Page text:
With that out of the way, let’s look at combat. Tree of Savior manages to successfully merge a 2/3rds top-down perspective with click to cast mechanics as the preferred method to execution. Once you either get used to the default keyboard layout or change it, the setup is very intuitive; especially if you’ve played any SNES game ever. Tree of Savior is, after all, the spiritual successor to Ragnarok Online. One simply walks up to a mob and smacks it with a sword or blasts it from afar. Easy-peesy.
Looking back at the skill system, you’ll find that your class rapidly expands in scope, branching out to become anything from a shield and spear wielding tank to an undead summoning magic user. Sometimes the choices are obvious and sometimes not so, depending on how you want to build your character and the loose translations from Korean to English involved therein. As of this writing, you can fill up to eight circles. In some ways, it’s a combination of Asia’s obsession with the job advancement system with a passing resemblance Archage’s skill advancement… Just not as suicidally boring. Still, it’s not World of Warcraft either, which completely avoids the problem of the terminally bad build by providing advancement with every other level and point specialization.
Crafting is another topic thrown to the wayside by the game, but is fortunately more straight forward than the skill system. One simply buys or scavenges a receipt and crafts the piece once all the required items is obtained. Near as I can tell, no formal declaration of specialty is required and some crafting even come part in parcel to the skill circles described above. Overall, it’s a very approachable system, if not overly deep.
Questing actually surprised me insofar that there was actually a fair amount of variety to it. Where a game like Blade and Soul subsisted exclusively on Kill X of Y content, ToS did its best to incorporate its questing into the story with escort missions, rudimentary puzzles, fedex runs, scavenger hunts, timed quests, etcetera, etcetera. Bosses are liberally sprinkled throughout your journey, but you have more of a chance dying to mob spam than you do to most of these. My cleric, for example, simply parks next to the bosses, raises shields, drops a tile of death and applies heal as necessary. These fights rarely last more than a minute, making them little more than an XP piñata than actual challenge. Even so, it’s light years better than either of the titles I mentioned at the top of the review.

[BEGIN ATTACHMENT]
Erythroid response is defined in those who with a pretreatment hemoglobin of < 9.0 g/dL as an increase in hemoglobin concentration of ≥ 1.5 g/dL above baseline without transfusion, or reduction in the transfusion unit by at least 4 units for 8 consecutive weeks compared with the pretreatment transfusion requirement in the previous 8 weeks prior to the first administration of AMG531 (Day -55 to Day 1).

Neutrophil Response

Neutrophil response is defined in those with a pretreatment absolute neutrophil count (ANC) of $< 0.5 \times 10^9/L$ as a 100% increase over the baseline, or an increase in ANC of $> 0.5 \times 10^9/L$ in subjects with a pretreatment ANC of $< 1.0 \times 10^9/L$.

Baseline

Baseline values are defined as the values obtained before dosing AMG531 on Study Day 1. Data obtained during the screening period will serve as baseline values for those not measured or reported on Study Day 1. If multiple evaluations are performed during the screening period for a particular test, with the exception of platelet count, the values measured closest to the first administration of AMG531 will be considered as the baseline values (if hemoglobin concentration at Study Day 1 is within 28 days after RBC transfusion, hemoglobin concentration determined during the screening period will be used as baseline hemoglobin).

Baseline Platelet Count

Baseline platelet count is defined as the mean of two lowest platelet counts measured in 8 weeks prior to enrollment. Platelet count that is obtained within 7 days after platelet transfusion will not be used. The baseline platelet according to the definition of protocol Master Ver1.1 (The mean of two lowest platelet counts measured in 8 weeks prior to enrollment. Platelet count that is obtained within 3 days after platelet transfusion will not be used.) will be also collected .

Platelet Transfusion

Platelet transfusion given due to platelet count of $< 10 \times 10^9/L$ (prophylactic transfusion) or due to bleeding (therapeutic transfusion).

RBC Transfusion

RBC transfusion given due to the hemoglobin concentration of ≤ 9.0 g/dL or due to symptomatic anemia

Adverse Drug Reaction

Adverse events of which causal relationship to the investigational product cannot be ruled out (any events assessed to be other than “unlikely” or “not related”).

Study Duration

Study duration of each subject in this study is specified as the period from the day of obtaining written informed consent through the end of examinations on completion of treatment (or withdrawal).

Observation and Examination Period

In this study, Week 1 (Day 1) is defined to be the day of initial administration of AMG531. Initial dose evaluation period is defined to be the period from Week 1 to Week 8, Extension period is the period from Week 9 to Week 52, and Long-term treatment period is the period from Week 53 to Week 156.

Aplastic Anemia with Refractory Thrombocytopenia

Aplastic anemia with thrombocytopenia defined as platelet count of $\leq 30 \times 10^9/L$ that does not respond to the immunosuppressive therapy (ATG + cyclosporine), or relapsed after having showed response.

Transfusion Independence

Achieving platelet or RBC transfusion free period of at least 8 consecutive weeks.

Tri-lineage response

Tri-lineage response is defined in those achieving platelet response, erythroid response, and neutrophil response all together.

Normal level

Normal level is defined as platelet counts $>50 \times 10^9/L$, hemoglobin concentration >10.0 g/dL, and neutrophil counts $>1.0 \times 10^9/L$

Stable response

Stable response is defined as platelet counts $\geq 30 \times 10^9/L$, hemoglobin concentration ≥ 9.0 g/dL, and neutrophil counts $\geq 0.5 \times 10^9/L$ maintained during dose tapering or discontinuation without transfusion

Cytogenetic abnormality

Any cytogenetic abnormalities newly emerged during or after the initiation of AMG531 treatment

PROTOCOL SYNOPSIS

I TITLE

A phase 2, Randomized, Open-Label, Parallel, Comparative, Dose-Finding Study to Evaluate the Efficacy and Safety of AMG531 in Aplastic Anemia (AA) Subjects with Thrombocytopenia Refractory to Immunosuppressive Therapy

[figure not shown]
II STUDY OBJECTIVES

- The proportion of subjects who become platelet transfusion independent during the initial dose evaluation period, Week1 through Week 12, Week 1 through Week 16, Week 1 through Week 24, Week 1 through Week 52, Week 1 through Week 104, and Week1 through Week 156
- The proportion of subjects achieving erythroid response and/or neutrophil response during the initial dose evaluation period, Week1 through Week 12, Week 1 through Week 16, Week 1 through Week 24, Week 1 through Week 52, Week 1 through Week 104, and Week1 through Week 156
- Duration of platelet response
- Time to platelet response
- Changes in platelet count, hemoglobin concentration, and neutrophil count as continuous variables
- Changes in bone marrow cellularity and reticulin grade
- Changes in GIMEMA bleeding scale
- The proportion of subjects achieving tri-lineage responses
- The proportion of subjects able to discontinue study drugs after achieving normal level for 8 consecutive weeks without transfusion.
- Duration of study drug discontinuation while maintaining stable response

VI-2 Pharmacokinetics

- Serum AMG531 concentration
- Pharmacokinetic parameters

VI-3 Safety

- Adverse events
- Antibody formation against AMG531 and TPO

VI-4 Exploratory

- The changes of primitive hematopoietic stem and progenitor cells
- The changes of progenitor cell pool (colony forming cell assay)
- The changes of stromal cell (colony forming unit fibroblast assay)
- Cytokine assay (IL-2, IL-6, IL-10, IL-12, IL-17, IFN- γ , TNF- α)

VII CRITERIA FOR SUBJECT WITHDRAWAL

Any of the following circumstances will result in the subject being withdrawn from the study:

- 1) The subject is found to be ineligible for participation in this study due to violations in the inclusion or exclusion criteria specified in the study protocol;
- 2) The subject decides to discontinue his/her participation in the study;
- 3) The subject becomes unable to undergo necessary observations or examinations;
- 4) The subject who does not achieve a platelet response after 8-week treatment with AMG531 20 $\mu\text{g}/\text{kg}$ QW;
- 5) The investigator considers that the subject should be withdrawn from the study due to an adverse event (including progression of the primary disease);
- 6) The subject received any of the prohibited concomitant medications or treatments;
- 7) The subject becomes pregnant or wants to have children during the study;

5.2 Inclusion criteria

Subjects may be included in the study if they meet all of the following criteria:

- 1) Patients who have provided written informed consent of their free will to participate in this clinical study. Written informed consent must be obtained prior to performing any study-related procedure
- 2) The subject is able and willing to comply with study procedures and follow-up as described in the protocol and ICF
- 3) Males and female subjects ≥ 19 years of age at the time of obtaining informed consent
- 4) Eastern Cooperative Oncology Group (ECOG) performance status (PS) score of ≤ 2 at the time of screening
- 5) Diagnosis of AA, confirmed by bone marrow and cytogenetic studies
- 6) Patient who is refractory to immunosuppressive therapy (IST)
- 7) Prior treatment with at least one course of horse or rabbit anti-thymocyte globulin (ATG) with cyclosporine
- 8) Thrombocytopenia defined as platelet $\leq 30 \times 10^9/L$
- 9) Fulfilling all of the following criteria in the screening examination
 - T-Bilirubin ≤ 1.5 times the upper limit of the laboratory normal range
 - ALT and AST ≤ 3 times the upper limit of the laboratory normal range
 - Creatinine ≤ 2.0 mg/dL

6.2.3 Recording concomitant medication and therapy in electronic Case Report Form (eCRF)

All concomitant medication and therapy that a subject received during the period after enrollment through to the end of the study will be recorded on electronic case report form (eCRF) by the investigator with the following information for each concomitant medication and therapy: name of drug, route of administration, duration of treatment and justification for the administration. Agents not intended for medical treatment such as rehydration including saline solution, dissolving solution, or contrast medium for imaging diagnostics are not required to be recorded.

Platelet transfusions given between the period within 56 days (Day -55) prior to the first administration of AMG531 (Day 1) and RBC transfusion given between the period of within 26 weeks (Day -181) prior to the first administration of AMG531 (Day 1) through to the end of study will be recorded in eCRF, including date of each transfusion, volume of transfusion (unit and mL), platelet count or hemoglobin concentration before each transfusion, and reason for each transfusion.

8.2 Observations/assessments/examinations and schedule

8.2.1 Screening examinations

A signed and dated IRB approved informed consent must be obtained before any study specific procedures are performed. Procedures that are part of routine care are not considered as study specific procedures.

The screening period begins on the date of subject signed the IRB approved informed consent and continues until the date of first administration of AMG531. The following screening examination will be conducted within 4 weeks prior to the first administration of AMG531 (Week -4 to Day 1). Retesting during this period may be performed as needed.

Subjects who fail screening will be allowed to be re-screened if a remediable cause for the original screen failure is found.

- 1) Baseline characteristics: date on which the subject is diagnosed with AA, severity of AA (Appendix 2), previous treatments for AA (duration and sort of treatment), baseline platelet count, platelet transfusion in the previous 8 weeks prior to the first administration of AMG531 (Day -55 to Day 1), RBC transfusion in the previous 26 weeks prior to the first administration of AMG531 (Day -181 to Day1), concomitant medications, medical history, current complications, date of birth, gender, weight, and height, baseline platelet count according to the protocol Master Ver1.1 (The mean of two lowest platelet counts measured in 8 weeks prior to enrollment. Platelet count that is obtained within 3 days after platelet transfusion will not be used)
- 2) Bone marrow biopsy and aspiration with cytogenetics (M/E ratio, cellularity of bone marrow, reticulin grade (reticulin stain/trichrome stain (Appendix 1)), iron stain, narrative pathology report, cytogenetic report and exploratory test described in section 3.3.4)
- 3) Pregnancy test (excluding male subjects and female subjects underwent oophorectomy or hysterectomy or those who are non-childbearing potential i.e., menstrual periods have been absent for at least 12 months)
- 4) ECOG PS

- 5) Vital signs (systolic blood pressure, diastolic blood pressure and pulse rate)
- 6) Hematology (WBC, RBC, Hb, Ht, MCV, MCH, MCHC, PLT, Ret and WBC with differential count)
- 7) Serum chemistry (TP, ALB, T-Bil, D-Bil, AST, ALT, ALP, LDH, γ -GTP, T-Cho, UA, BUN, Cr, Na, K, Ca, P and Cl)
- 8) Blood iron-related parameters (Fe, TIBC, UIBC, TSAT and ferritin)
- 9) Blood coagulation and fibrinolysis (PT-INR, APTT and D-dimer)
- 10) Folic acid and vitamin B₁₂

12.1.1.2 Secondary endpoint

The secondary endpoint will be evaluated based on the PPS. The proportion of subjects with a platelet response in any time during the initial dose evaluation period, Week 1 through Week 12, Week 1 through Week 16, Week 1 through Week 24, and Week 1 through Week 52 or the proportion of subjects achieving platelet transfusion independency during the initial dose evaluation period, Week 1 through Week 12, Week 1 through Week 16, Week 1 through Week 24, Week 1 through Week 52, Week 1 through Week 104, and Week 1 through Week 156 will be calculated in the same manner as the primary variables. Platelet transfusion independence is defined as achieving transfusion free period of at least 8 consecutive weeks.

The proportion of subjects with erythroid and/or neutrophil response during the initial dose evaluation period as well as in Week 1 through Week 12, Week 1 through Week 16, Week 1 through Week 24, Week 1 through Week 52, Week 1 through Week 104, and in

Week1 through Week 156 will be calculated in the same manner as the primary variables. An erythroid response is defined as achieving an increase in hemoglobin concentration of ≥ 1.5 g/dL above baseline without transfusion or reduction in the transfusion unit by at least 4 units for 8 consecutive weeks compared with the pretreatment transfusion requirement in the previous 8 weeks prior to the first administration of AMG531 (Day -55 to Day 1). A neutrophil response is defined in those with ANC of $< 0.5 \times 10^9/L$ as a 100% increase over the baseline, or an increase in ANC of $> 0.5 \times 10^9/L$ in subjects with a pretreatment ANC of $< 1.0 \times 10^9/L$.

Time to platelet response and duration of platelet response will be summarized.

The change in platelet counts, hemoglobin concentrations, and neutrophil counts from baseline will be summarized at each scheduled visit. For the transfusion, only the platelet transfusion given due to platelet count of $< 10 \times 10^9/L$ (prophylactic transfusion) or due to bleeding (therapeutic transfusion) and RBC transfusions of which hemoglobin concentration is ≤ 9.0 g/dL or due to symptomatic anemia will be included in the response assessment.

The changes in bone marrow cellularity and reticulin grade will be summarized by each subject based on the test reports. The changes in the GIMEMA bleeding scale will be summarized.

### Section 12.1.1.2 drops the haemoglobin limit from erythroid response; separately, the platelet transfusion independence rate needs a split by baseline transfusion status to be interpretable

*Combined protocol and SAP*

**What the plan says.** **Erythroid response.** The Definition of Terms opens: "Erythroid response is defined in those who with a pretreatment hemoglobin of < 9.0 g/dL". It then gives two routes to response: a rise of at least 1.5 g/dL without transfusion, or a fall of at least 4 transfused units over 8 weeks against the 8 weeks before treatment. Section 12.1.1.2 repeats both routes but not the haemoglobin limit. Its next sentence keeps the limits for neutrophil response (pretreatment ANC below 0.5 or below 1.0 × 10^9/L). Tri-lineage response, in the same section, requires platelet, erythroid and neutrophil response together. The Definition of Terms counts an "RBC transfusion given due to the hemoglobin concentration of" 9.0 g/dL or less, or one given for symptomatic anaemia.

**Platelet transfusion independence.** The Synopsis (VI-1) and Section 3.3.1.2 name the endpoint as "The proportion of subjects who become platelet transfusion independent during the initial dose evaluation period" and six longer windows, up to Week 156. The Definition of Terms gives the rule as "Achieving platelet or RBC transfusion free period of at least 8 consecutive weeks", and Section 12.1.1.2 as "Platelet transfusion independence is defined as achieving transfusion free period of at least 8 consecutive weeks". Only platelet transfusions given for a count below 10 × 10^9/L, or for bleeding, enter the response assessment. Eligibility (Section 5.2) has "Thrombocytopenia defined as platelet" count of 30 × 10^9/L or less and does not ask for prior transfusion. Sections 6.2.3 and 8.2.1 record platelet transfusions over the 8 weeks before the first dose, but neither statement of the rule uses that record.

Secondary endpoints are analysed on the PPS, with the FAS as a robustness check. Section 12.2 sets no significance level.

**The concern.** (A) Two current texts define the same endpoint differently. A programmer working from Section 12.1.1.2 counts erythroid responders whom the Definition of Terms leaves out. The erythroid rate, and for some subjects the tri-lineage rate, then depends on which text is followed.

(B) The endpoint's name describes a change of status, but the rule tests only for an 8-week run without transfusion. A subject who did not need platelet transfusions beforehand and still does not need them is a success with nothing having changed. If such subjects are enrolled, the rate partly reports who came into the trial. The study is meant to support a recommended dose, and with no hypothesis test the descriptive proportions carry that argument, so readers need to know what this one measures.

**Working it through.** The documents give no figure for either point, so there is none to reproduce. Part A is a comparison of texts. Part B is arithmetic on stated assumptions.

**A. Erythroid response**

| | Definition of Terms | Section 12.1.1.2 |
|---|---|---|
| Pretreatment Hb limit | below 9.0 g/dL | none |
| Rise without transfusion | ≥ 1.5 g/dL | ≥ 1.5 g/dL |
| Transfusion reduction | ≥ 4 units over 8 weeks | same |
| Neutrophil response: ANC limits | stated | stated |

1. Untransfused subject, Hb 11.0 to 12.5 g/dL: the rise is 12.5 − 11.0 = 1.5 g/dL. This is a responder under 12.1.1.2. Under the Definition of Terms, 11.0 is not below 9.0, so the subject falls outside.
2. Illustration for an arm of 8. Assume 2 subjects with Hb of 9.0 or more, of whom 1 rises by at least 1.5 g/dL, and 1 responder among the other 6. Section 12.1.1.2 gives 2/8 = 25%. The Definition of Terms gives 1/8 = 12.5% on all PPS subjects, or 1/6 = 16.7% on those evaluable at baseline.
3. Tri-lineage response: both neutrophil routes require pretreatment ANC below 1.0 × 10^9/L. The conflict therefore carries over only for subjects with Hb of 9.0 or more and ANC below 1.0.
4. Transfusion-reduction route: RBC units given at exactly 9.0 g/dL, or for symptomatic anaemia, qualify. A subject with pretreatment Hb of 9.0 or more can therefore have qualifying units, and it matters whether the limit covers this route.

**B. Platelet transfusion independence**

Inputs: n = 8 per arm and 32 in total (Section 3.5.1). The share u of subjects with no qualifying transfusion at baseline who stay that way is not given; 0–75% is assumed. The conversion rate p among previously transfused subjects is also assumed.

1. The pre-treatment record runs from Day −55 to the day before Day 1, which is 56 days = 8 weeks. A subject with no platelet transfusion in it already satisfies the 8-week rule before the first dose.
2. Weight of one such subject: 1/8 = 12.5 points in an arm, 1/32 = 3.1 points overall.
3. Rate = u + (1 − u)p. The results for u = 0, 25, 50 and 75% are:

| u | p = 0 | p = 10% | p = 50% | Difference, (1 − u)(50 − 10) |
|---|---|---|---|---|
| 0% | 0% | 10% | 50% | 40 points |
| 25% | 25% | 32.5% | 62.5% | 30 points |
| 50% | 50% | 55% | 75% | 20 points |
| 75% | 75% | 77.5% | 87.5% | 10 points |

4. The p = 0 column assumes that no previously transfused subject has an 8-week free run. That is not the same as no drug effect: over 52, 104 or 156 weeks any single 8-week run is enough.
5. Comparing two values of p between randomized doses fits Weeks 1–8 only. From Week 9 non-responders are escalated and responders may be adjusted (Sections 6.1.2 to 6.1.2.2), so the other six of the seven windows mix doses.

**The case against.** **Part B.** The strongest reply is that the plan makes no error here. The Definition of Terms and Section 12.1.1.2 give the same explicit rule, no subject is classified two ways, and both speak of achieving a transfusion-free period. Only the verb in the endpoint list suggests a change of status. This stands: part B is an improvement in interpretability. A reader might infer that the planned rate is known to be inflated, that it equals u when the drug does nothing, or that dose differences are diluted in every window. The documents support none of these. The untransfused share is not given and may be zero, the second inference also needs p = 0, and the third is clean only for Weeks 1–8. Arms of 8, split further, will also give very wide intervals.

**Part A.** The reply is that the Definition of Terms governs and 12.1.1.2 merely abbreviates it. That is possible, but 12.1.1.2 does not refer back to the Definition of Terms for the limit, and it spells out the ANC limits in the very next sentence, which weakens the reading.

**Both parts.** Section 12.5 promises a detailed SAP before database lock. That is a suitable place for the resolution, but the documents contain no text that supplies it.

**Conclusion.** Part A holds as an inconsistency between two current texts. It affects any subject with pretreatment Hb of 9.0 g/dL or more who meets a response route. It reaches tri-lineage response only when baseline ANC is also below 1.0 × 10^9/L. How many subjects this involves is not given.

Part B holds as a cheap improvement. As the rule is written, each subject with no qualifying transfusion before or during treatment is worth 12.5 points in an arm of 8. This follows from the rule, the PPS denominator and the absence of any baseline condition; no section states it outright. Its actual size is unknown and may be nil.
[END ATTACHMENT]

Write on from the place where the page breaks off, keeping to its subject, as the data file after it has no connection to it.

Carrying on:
If I had to level one major complaint against the game, it’s that Tree of Savior is a very solitary and lonely experience. There’s next to no incentive to party up beyond small team-based PvP, and you can partially thank cash shop greed for it. The infamous megaphone makes its appearance and instancing is capped at two runs per day for free players, undercutting the one place where communication and socialization would almost have to occur. Secondly, I have not yet to encounter content that required a party or even help outside an instance. Nobody talks and the other players might as well be bots.
Speaking of which, yeah, they’re there. My rule of thumb is that if it’s an archer farming, it’s probably a bot. Channel spam in the capital cities is an issue, but less than what I would expect since they get stepped on pretty quickly. Outside the capital, however, ToS seems to take more of an ‘out of sight, out of mind’ approach. You’ll routinely find the same bots camping spots that quickly regenerate mobs, nuking them for silver and items. They really only become unbearable when camping vital quest spawn points, though.
So what’s the call? Play it or skip it? Honestly, you could do worse. A lot worse. The art is so well done and nostalgic that you could download it for that alone, but the gameplay is fortunately solid as well. That’s not saying Tree of Savior is perfect with its rough edges and all, but again, this particular reviewer likes to keep things in perspective. The cash shop isn’t overly intrusive and much of the game can be accessed with only minor limits to one’s quality of life.
…But I’m getting bored. When it’s all said and done, Tree of Savior might as well be a single player game. You’ll burn through level 75 inside a week of casual gaming, which represents about 3 professions. There’s no socialization and one can only run instances two times a day globally, and that represents almost the sum total of your multiplayer experience since there is zero incentive to party otherwise. Once you get a handle on circles and their professions, there's almost no side depth to the game either.
But hey, that might be your thing. It’s certainly worth the bandwidth to find out, if nothing else.